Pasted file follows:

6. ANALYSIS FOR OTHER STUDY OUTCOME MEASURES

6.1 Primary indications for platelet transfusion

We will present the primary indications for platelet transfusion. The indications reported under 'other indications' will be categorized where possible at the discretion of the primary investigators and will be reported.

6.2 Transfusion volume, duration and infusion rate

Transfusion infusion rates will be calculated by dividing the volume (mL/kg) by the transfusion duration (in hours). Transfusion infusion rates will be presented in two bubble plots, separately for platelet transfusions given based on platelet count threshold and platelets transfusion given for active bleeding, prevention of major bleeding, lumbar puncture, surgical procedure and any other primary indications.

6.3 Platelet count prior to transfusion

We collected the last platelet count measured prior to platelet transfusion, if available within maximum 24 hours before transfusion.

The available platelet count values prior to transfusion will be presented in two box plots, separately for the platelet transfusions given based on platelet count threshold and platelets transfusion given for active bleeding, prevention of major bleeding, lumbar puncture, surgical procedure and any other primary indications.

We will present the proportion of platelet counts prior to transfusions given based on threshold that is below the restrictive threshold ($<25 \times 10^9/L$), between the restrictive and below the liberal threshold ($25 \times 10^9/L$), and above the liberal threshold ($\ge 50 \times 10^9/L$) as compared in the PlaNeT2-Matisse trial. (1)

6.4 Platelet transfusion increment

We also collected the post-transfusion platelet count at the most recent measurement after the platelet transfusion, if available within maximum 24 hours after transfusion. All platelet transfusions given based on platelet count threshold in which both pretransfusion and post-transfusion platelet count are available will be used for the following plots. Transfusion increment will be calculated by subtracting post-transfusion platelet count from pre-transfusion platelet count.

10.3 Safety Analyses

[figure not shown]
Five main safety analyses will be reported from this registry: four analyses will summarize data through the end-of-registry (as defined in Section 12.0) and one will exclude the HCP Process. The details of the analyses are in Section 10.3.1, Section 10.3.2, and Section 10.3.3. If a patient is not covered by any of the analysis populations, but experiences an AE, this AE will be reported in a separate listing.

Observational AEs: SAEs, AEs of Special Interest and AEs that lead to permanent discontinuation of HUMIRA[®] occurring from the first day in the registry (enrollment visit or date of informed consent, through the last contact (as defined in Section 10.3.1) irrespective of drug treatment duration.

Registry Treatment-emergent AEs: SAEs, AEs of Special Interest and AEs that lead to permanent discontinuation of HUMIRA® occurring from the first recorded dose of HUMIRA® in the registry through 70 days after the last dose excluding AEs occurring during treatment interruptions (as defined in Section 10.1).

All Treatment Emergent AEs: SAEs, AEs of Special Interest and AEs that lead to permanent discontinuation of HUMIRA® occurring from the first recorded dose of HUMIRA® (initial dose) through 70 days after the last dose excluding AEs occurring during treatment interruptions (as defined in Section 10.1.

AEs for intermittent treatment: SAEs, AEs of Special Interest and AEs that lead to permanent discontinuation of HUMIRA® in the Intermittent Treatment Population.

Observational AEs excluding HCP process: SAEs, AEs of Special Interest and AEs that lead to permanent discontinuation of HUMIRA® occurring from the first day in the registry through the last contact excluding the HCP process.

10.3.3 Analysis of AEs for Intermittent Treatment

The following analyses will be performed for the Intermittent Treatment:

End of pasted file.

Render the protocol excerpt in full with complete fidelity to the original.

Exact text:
6. ANALYSIS FOR OTHER STUDY OUTCOME MEASURES

6.1 Primary indications for platelet transfusion

We will present the primary indications for platelet transfusion. The indications reported under 'other indications' will be categorized where possible at the discretion of the primary investigators and will be reported.

6.2 Transfusion volume, duration and infusion rate

Transfusion infusion rates will be calculated by dividing the volume (mL/kg) by the transfusion duration (in hours). Transfusion infusion rates will be presented in two bubble plots, separately for platelet transfusions given based on platelet count threshold and platelets transfusion given for active bleeding, prevention of major bleeding, lumbar puncture, surgical procedure and any other primary indications.

6.3 Platelet count prior to transfusion

We collected the last platelet count measured prior to platelet transfusion, if available within maximum 24 hours before transfusion.

The available platelet count values prior to transfusion will be presented in two box plots, separately for the platelet transfusions given based on platelet count threshold and platelets transfusion given for active bleeding, prevention of major bleeding, lumbar puncture, surgical procedure and any other primary indications.

We will present the proportion of platelet counts prior to transfusions given based on threshold that is below the restrictive threshold ($<25 \times 10^9/L$), between the restrictive and below the liberal threshold ($25 \times 10^9/L$), and above the liberal threshold ($\ge 50 \times 10^9/L$) as compared in the PlaNeT2-Matisse trial. (1)

6.4 Platelet transfusion increment

We also collected the post-transfusion platelet count at the most recent measurement after the platelet transfusion, if available within maximum 24 hours after transfusion. All platelet transfusions given based on platelet count threshold in which both pretransfusion and post-transfusion platelet count are available will be used for the following plots. Transfusion increment will be calculated by subtracting post-transfusion platelet count from pre-transfusion platelet count.

10.3 Safety Analyses

[figure not shown]
Five main safety analyses will be reported from this registry: four analyses will summarize data through the end-of-registry (as defined in Section 12.0) and one will exclude the HCP Process. The details of the analyses are in Section 10.3.1, Section 10.3.2, and Section 10.3.3. If a patient is not covered by any of the analysis populations, but experiences an AE, this AE will be reported in a separate listing.

Observational AEs: SAEs, AEs of Special Interest and AEs that lead to permanent discontinuation of HUMIRA[®] occurring from the first day in the registry (enrollment visit or date of informed consent, through the last contact (as defined in Section 10.3.1) irrespective of drug treatment duration.

Registry Treatment-emergent AEs: SAEs, AEs of Special Interest and AEs that lead to permanent discontinuation of HUMIRA® occurring from the first recorded dose of HUMIRA® in the registry through 70 days after the last dose excluding AEs occurring during treatment interruptions (as defined in Section 10.1).

All Treatment Emergent AEs: SAEs, AEs of Special Interest and AEs that lead to permanent discontinuation of HUMIRA® occurring from the first recorded dose of HUMIRA® (initial dose) through 70 days after the last dose excluding AEs occurring during treatment interruptions (as defined in Section 10.1.

AEs for intermittent treatment: SAEs, AEs of Special Interest and AEs that lead to permanent discontinuation of HUMIRA® in the Intermittent Treatment Population.

Observational AEs excluding HCP process: SAEs, AEs of Special Interest and AEs that lead to permanent discontinuation of HUMIRA® occurring from the first day in the registry through the last contact excluding the HCP process.

10.3.3 Analysis of AEs for Intermittent Treatment

The following analyses will be performed for the Intermittent Treatment: